“When a loved one dies, a lot of financial questions arise. In every case, your best bet is to consult a trusts and estates attorney. Still, a few rules of thumb can help you figure out your own responsibility. The basic rule is this: The estate of the deceased is liable for the debt, and no one else is——not even relatives. This includes medical bills, credit card debt and mortgages. If the debtor dies with no assets, the debts go unpaid.”

srmorgan's avatar

This is one of the circumstances where the personal attention of a lawyer will protect you and keep you from making any errors in the administration of the will and of the estate. This is especially important when there is real estate involved. Pay for an hour of an attorney’s time, the bill can be paid out of the estate.

Laws regarding administration of estates and whether you need to go through a formal probate process vary by state. You are not responsible personally for any debts incurred by your mother unless you actually co-signed a debt obligation like a car loan.

Important, if your mother had any credit cards that she held for a long time, say 15 years, there is a slight chance that there is credit insurance on the card. It might be buried in the small print, call the credit card issuer. The chances of this are slim but it is worth a phone call.

Lastly, please accept my condolences on the loss of your mother.


anartist's avatar

Not for PAYING them. For liquidating funds to pay them, if necessary.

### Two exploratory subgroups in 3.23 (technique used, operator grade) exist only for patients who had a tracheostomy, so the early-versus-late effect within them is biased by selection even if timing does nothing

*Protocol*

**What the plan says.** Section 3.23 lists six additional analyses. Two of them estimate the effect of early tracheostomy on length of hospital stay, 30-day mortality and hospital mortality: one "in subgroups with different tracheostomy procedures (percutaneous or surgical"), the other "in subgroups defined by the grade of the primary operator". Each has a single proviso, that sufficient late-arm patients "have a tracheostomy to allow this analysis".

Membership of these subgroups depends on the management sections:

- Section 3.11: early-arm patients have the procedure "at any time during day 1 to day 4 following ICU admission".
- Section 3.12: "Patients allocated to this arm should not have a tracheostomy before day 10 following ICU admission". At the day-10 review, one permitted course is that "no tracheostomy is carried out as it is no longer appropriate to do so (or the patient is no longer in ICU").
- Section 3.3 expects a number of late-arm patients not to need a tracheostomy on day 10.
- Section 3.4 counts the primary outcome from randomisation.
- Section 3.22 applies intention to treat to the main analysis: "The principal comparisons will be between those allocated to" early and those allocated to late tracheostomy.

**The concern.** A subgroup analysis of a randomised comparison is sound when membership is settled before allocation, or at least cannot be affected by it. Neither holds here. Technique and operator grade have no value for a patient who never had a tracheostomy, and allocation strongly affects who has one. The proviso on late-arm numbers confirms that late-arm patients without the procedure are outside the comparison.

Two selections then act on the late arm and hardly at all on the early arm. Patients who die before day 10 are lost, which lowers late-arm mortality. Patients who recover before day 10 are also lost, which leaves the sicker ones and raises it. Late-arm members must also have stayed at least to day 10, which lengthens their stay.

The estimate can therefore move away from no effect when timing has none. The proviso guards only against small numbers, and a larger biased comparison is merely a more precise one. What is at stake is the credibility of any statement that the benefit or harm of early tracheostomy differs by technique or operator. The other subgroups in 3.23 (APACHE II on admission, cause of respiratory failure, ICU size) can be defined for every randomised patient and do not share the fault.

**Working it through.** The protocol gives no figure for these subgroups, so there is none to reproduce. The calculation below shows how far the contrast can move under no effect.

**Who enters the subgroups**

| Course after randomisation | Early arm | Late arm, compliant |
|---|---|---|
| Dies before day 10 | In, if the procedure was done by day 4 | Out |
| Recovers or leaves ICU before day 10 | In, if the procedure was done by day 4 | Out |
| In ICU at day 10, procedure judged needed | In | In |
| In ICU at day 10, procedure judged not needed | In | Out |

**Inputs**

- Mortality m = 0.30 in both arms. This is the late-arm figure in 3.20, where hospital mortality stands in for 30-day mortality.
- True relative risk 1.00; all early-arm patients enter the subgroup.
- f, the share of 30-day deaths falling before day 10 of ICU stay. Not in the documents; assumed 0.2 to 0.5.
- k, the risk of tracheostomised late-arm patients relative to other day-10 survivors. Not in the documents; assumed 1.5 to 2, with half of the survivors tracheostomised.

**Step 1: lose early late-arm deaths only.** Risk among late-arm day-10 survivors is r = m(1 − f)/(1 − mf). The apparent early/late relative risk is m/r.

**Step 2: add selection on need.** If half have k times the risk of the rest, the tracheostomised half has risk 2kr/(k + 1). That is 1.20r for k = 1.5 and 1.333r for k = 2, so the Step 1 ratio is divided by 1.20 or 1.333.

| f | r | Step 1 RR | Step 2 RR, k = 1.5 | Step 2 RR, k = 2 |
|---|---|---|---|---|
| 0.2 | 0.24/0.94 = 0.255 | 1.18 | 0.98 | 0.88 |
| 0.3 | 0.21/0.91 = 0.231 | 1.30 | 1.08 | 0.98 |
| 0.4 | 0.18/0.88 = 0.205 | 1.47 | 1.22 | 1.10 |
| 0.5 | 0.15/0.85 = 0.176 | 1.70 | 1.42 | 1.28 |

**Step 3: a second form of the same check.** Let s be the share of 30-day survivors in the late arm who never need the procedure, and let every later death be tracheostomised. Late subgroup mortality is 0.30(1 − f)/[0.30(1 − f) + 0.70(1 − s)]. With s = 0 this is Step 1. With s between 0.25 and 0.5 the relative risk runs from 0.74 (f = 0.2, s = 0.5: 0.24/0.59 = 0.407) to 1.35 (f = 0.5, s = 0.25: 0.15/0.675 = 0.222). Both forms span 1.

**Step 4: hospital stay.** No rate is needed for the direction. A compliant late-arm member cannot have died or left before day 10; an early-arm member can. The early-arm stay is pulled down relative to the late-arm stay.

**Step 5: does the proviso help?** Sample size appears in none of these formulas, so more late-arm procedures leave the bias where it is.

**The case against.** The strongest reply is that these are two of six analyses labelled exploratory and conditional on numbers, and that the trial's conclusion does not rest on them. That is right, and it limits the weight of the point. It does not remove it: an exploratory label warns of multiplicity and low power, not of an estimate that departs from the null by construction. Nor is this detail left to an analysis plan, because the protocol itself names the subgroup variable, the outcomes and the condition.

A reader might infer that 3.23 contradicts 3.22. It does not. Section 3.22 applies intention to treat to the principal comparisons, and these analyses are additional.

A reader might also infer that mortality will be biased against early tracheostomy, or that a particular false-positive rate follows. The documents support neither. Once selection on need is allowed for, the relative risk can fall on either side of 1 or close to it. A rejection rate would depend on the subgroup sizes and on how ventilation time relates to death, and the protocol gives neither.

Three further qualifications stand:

Her estate beneficiaries [such a benefit], including a beneficiary holding Power of Attorney, however, may be liable.

Zaku's avatar

If the estate has more assets than debts, then the debts get paid.
If the estate has more debts than assets, then it goes bankrupt and you don’t have to pay from your own money.

srmorgan's avatar

There are certain debts that get paid before others. A mortgage must be satisfied before a house can be sold; an auto loan must be repaid before a car can be sold. The net proceeds after sale are part of the estate.

@john65pennington – Just because you held you mother’s POA when she was alive may not give you the discretionary power to liquidate her estate and act as her executor. That is determined by the terms of her will or by state law if she died without a will.

Some assets are not included in the decedent’s estate like life insurance proceeds or annuity contracts. I am an insurance agent and we frequently use this as selling points for our products. You should be aware that life insurance is paid directly to a beneficiary, so if you get a beneficiary’s payment, it is excluded from the estate

Speak to an attorney before you do anything and don’t depend on Fluther for specific legal advice about such an important matter.

intrepidium's avatar

I’m not sure if this was implicitly addressed above, but could the person with POA be held liable by a unpaid creditor who disputes the priority given to other creditors who were paid (or paid first)? In other words, could the POA holder be sued for a poor decision even if they are not liable for the payment settlement itself?

candicane's avatar

All bills must be paid out of the estate and the remainder goes to the family or persons named in the will, I just went through this with my sister. All credit cards and other debts must be paid including doctors and hospitals. You are unable to close checking and savings accounts for 40 days and the money must go into the estate unless you are also on the account. I had to pay $50,000 in debts before I could receive any money from the estate. Hope this might help.